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Getting Straight
Jack McCallum
February 11, 2002
His wife's illness forced Jazz Sloan to clean up his act. Now he's in no rush to leave the NBA
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February 11, 2002

Getting Straight

His wife's illness forced Jazz Sloan to clean up his act. Now he's in no rush to leave the NBA

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And what would happen, Jerry, if you were to win a championship. Would you enjoy some champagne? He shakes his head and says, "Nah. I can get just as crazy with water."

A Jazz championship almost certainly won't come this season, probably not next, probably not the one after. Utah has failed to put the complementary parts in place that would complete the mission of Malone and Stockton. Midseason deals for guard Derek Harper in 1997 and center Rony Seikaly in '98 fell through when neither wanted to move to Salt Lake City. The Jazz has also ignored free agents with controversial pasts (players like Derrick Coleman and Isaiah Rider weren't welcome, players like Jeff Hornacek and John Crotty were), because Sloan doesn't want them on the court, Stockton and Malone don't want them in the locker room and Miller doesn't want them within the city limits.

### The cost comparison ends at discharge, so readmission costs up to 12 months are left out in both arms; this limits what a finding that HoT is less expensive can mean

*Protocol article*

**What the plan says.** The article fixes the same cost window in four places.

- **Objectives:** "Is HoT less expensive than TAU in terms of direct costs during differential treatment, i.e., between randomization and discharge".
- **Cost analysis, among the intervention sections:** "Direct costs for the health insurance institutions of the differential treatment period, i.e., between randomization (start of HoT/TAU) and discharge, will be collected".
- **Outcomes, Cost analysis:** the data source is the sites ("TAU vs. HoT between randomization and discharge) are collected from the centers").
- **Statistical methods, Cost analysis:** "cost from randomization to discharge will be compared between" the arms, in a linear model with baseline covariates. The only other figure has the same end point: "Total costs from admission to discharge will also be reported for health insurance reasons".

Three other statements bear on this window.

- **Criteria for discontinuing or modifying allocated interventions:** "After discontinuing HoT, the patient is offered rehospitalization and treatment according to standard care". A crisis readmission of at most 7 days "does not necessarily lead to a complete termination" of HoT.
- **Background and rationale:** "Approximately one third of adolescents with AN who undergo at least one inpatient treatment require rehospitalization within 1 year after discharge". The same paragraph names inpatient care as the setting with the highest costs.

Sloan admits he will be disappointed if he retires without winning a championship. "I know this, though," he says. "A lot of guys will show their rings to you who didn't have anything to do with winning a championship. There's something to be said for coming back after you lose, for putting yourself on the line, for having the will to try it again and again, for putting every ounce of energy into achieving something after you've fallen short. That's the kind of guys we've always had here."

That's the kind of coach they've had, too, a hard man who these days, before each home game, seeks a familiar pair of eyes and can get down to business only after he finds them. "What's happened between Bobbye and me is a good thing," says Sloan. "I've always believed that something good can come out of every bad thing. Sometimes you've gotta work awful hard to find it. But it's there."

Bobbye's doctor has promised her that he will soon write "ancient history" on her file, but in another way she already feels as if she's cured. "When you go through what we went through," says Bobbye, "things that seemed so important don't seem so important anymore. What is important is loving and having someone to love you. I think Jerry has found that. I think together we found it."

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